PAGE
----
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    Offering handcrafted leather bags with quirky detail to anti-fits, meet the newcomers rocking at the Amazon India Fashion Week in Delhi

    Fashion Design Council of India has  shortlisted a fresh crop of young designers under the title, First Cut Designers for 2015. With the six designers debuting at the Amazon India Fashion Week on Saturday, we find out what they have in store. Text: Rashmi Rajagopal

    9FashionDvibhumi1Dvibhumi
    Dvibhumi by Vyshnavi is an independent jewellery label based in
    India and Singapore. Sanskrit for ‘two worlds’, the name reflects the coming together of designer Vyshnavi’s Indian roots and her current region of residence — Southeast Asia. Rooted in Asian heritage, her signature aesthetic employs clean lines, and surfaces in combination with textures and motifs — more matte finishes and monochrome than bling. At AIFW, the designer will showcase Rhythm-Rawa-Riyaz, an ode to the rigour and aesthetics of Indian classical music, which she has expressed through granulation or rawa, clean lines, repetitive patterns and visual rhythm. Made in collaboration with artisans in Jaipur, the metals used are mainly 925 silver, brass and gold plating. Details: dvibhumi.com

    Lola by Suman B
    From dressing the likes of Malaika Arora Khan to Athiya Shetty, Lola by Suman B has created quite a stir. Panjim-based Suman Bhat takes her inspiration from simplicity and minimalism. Priding itself on wearability, Lola’s designs often feature a single solid colour and hints of contrasting notes, to keep things interesting, and dramatic silhouettes. For Spring Summer 2016, Bhat has decided to take an unusual route, with her inspiration being a dark, summer love affair “that promises electricity and passion,” she tells us, adding, “I’m interested to see how people react to that kind of collection for summer.” Expect a colour palette of flesh tone, dusty rose, maroon, taupe and ash gold. The line-up includes jumpsuits, strapless dresses, maxis and trousers in fabrics such as linen, satin velvet and crepe. Details: facebook.com/lolabysuman

    9FashionVitasta3Vitasta
    Founded by Aditi Dhar, Vitasta, a handcrafted leather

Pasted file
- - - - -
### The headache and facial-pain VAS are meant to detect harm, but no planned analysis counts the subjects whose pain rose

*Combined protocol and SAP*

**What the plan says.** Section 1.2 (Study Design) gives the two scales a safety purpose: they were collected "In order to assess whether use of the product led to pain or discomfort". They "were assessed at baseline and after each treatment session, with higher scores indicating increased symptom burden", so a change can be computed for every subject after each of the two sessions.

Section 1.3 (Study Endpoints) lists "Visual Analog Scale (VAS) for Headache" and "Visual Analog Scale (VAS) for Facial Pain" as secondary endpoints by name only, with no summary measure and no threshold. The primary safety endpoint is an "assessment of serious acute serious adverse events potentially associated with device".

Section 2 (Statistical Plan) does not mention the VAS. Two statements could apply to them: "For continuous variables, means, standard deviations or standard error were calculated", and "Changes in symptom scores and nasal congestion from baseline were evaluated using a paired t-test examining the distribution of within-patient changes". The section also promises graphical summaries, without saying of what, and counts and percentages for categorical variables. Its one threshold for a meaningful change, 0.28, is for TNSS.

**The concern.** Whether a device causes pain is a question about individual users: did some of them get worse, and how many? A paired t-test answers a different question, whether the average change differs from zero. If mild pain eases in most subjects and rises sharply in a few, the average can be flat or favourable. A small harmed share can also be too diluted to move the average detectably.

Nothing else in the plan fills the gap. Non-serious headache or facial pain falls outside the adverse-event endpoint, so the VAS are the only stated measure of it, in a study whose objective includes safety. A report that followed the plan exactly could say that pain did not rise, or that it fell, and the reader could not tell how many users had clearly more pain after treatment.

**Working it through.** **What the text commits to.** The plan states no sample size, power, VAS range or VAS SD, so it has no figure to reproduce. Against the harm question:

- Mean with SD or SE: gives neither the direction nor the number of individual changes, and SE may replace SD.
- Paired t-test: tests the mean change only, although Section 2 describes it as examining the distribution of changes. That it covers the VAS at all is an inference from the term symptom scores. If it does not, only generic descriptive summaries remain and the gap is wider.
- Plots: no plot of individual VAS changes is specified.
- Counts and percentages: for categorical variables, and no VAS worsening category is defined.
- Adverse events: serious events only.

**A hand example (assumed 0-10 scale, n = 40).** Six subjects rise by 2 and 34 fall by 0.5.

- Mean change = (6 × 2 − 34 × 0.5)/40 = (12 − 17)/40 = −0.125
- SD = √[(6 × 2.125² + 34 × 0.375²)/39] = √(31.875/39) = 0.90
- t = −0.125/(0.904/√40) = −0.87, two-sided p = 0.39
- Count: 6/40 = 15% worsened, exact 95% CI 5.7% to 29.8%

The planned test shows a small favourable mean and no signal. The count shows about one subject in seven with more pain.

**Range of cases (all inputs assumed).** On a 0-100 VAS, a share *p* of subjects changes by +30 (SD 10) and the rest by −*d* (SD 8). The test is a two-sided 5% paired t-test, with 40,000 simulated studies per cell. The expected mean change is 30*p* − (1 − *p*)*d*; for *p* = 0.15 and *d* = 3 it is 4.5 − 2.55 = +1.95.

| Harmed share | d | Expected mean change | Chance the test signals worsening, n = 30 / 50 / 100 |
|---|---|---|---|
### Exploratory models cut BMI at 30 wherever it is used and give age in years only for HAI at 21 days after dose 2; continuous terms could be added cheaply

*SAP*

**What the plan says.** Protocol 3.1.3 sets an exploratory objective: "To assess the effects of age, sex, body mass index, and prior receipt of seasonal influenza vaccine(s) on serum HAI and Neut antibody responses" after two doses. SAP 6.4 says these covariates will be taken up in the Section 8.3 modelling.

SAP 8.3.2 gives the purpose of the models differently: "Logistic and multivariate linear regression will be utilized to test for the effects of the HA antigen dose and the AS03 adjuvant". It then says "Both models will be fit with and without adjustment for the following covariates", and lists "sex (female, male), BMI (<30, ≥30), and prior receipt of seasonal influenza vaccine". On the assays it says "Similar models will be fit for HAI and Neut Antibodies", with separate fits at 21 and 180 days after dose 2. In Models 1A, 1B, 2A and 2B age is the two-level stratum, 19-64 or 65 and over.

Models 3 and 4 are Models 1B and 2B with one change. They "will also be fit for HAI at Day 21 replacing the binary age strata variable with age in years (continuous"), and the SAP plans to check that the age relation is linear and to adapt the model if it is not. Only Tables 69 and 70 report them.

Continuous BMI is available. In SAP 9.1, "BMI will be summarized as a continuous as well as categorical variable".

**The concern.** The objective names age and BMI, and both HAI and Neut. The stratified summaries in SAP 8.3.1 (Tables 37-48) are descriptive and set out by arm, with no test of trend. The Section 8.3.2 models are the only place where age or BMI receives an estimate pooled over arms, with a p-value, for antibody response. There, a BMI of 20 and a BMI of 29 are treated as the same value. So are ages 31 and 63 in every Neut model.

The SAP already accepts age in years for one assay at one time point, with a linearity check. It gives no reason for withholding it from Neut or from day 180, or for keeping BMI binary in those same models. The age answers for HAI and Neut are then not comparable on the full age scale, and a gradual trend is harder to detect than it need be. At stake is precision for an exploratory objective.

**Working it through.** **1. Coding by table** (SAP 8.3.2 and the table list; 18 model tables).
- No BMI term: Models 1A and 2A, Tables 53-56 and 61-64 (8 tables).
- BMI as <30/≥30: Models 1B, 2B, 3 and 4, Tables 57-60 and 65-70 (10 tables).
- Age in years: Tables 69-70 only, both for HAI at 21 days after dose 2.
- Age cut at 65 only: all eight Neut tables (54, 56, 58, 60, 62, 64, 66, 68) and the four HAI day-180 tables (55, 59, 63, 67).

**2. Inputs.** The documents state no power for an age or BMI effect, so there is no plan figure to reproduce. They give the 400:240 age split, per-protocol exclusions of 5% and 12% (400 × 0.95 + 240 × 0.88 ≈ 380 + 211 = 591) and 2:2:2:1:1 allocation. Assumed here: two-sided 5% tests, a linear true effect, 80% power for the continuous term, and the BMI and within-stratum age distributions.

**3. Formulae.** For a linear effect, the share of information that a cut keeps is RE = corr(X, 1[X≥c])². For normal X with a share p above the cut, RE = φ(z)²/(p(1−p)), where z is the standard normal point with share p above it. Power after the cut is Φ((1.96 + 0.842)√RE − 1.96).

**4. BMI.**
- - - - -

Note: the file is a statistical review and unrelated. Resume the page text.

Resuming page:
accessories label, is based on the idea of everyday luxury. Craftsmanship and simplicity are key, making its products functional and beautiful. “Our sensibility has evolved from the confluence of Indian colours and craftsmanship on modern functional shapes, and a respect for materials,” explains Dhar. Based in Delhi, her Spring Summer line explores the effect of things that are ‘desafinado’ (a Portuguese term for something that is off centre). Look out for details like hand-cut leather fringes and asymmetric seams, used to break conventional proportions. Handles come with woven details and straps are intentionally not centered, while a punch work pattern has been used in a series of waves. The silhouettes are inspired by binocular bags, equestrian saddle bags and everyday totes, and are crafted in thick calf leather with a neutral palette of tan, nude and black. Details: vitastadesign.com

    ASA
    Focussing on comfort clothes, ASA is known for its practical, minimal outlook, with garments that are not defined by gender. “Our aim is to create rational fashion using handloom fabrics and natural dyes,” shares designer Shreya Oza, who is based in Ahmedabad. This is strongly felt in the collection to be showcased at AIFW. Silhouettes are easy and modern, while the colour story is a mix of classic shades of grey, black and off-white. Made with cotton grown in Gujarat, the designs are wearable yet edgy, and employ manual techniques such as hand block printing. Details: facebook.com/asalimited

    Example
    Based in New Delhi, Example was started by Moutushi Sarkar and Rituraj Singh. A resort wear label, it is also a promoter of slow fashion, with special attention to handmade techniques and natural fabrics and dyes. Their collection for Spring Summer 2016 is inspired from their travels across southern India and Turkey. “We observed many common motifs and patterns in the practices of faith and religion, and how many symbols—like the star and golden yarn—have stood the test of time within civilisations that have always been at the crossroads of foreign influence,” says Sarkar. This theme, they found could be easily translated into their format of shibori dyeing and their aesthetic of street style. The fabrics are cotton, handwoven Kerala saris and soft silks, featuring clamp dyed shibori techniques and hand-stitched details. Details: weareexample.com

    The Meraki Project
    Greek for ‘soul, creativity or the love put into something’, Meraki was started by Sonali Pamnani to modernise Indian handwoven textiles by making them fuss-free, contemporary, eclectic and fun. “We use a lot of organic cotton, ikat textiles, linen and pure silks that are handwoven in different parts of India. Each piece is curated keeping the fabric in mind,” shares Pamnani. Their Spring Summer 2016 collection is “about embracing the weird in you and having fun with it,” she explains. Handwoven ikat textiles and linens in mustard, blues, whites, grays, checks and stripes feature heavily. There’s also a mix of different fabrics, textures and patterns layered together, fashioned into dresses, tops, tunics and more. Details: facebook.com/merakiproject

     

    Rashmi Rajagopal

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